*Mexikaresistance.com Note: Perhaps this will finally put an end to the 2012 nonsense and directly impact the wallets of new-age opportunists who are cashing in on people's gullibility. Doubtful, I know, but one can hope!Archaeologists have found a stunning array of 1,200-year-old Maya paintings in a room that appears to have been a workshop for calendar scribes and priests, with numerical markings on the wall that denote intervals of time well beyond the controversial cycle that runs out this December.
For years, prophets of doom have been saying that we’re in for an apocalypse on Dec. 21, 2012, because that marks the end of the Maya “Long Count” calendar, which was based on a cycle of 13 intervals known as “baktuns,” each lasting 144,000 days. But the researchers behind the latest find, detailed in the journal Science and an upcoming issue of National Geographic, say the writing on the wall runs counter to that bogus belief.
“It’s very clear that the 2012 date, while important as Baktun 13, was turning the page,” David Stuart, an expert on Maya hieroglyphs at the University of Texas at Austin, told reporters today. “Baktun 14 was going to be coming, and Baktun 15 and Baktun 16. … The Maya calendar is going to keep going, and keep going for billions, trillions, octillions of years into the future.”
The current focus of the research project, led by Boston University’s William Saturno, is a 6-by-6-foot room situated beneath a mound at the Xultun archaeological site in Guatemala’s Peten region. Maxwell Chamberlain, a BU student participating in the excavations there, happened to notice a poorly preserved wall protruding from a trench that was previously dug by looters, with the hints of a painting on the plaster.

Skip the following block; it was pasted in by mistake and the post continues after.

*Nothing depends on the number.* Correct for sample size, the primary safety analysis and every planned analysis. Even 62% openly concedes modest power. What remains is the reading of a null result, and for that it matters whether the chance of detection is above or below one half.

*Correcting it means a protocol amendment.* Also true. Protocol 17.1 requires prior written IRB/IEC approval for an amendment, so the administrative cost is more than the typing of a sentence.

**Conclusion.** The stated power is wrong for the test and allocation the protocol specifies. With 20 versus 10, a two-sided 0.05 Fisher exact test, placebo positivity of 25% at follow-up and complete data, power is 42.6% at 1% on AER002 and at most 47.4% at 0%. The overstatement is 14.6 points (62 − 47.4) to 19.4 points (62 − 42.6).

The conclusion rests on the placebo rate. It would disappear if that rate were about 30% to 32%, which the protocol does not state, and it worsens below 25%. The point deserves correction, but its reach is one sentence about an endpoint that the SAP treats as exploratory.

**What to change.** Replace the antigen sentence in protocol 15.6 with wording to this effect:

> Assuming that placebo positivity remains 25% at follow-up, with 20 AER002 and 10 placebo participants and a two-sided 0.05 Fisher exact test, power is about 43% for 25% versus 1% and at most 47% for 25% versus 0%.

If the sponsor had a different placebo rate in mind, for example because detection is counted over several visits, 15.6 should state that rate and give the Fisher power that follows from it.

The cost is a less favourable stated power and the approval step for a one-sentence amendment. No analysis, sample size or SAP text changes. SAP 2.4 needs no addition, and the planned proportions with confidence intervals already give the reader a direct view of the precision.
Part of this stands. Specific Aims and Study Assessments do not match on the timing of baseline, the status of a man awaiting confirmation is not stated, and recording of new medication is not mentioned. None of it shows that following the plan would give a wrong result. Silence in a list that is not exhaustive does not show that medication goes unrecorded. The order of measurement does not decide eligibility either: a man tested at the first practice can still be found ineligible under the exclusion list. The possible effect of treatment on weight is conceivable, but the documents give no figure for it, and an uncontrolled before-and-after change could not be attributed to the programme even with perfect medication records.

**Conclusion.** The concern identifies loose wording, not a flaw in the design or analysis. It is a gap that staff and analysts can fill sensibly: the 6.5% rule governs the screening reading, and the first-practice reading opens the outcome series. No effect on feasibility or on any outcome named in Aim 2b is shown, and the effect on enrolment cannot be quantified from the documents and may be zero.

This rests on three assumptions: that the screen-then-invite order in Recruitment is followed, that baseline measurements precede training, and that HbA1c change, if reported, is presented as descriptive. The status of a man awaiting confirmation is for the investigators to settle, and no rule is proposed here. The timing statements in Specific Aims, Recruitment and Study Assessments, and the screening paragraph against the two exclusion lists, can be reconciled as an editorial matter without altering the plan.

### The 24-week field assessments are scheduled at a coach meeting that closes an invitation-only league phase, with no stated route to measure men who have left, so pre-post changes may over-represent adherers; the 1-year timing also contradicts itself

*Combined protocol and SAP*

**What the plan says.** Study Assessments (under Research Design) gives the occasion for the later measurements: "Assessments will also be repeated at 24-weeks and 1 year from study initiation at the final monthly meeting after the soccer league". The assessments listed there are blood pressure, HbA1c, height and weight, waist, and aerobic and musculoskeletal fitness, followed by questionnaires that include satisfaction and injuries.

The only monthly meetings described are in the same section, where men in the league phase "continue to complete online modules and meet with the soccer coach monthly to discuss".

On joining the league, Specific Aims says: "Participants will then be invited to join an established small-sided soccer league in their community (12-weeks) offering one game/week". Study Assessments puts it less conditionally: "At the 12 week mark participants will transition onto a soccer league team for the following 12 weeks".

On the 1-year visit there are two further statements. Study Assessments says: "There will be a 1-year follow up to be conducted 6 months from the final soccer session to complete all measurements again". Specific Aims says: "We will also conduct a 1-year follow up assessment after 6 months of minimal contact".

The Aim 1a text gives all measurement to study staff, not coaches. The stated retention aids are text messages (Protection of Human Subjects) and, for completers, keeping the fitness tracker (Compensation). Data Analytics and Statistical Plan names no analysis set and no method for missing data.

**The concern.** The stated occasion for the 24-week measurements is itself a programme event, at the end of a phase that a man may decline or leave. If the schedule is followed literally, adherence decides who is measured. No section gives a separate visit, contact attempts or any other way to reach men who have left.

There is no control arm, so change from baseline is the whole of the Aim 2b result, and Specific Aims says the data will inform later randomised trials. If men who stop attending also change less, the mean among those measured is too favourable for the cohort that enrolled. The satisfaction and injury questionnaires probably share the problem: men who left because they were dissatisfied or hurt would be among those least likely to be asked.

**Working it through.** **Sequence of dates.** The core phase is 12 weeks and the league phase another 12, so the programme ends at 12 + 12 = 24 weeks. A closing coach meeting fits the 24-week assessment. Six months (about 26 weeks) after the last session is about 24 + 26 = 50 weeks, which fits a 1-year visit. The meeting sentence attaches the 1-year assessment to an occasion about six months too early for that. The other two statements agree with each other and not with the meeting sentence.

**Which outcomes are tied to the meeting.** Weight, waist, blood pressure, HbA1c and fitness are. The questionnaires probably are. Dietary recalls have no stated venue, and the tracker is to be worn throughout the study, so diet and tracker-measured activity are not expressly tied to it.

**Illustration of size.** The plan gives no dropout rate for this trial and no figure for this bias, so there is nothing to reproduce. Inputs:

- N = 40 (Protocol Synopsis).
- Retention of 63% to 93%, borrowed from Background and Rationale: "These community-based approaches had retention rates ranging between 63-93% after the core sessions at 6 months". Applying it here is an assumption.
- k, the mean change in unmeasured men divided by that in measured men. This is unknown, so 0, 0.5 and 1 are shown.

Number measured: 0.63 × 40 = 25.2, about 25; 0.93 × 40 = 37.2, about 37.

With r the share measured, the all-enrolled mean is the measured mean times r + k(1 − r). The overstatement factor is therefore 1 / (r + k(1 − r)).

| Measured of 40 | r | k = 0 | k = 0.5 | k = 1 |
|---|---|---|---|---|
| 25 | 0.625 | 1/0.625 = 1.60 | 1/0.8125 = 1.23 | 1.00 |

Saturno said he didn’t think there’d be much to the wall, but “I felt we had a responsibility to find out at the very least how large this room was.”
When archaeologists worked their way into the mound, they were amazed to find that it was a richly decorated room from the Classic Maya period, dating back to roughly the year 800. One niche was adorned with the faded picture of a Maya king, wearing a blue-feathered headdress and holding a white scepter. The picture of a scribe holding a stylus, perhaps the son or brother of the king, was painted nearby with the label “Younger Brother Obsidian.” Another wall showed a row of three stylized black figures, with one bearing the hieroglyphic name “Older Brother Obsidian.”